A second software update this week for Samsung Galaxy S6 and S6 Edge phones is being pushed to users in Europe and Asia. According to the update's changelog, this one improves the "fingerprint recognition process," brings some updates to Samsung's apps, and improves compatibility with an unspecified list of hardware accessories.
This 159.29MB update carrying the build number XXU1AOE3 comes after Samsung rolled out a minor update just this past Friday to these same devices in Europe. Users reported great improvement to the software's memory management routines from that update, which bares the Android version number 5.0.2 and the build number G920FXXU1AODG, and weighs in at 138.32MB.
As was the case with the Friday update, this latest one's changelog is light on the details of what changes it delivers to Galaxy S6 and S6 Edge owners. Though it does mention a few specifics. The first is the arrival of a "new feature" to the Photo editor app - no word yet regarding what this new feature is, because Samsung didn't give us any further details about it. The second highlighted change is "enhanced interface" (read: greater interoperability?) of Samsung's Email, Music, and S Planner apps and others. The third is a general improvement to the phone's compatibility with hardware accessories.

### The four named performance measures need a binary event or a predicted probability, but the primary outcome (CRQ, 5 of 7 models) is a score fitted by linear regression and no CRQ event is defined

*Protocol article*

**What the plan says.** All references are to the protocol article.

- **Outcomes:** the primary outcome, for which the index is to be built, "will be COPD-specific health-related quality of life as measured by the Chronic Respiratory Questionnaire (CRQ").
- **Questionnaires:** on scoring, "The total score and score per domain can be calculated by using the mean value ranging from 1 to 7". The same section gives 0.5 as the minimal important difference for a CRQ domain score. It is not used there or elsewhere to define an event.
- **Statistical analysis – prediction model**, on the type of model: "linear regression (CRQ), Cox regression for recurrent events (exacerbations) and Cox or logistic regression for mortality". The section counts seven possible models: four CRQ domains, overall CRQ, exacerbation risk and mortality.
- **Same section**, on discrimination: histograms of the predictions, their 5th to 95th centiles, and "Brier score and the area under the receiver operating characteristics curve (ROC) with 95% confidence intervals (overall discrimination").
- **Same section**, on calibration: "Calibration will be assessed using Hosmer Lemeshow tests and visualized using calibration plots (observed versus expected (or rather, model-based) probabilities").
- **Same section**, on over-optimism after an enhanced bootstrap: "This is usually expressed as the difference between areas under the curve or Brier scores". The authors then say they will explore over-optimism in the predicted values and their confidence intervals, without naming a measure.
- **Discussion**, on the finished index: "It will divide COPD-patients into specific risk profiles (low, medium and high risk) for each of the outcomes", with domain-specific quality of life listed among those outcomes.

These quick updates to quash bugs and deliver new features rapidly are clearly part of the way Samsung is working to keep their latest-generation flagships fresh and their customers happy and satisfied. Good on them. Android manufacturers have routinely - and justly - been criticized for being slow to update their devices to the latest Android versions and incorporate maintenance releases. So much so that promises-to-update with solid timeframes are being issued by Samsung and HTC, as examples of responsible companies in this regard, as a tool of their marketing departments in order to gain a competitive edge for their lines in the ever-more-competitive Android market. The arrival of two separate updates in the span of a week - rather than both sets of changes being packaged into one - may unsettle some users who are skeptical of such a delivery plan, but from what users are reporting and we're hearing, there's nothing fishy about it - the updates bring positive changes to the phone's operation, albeit in two payloads, each of decent size.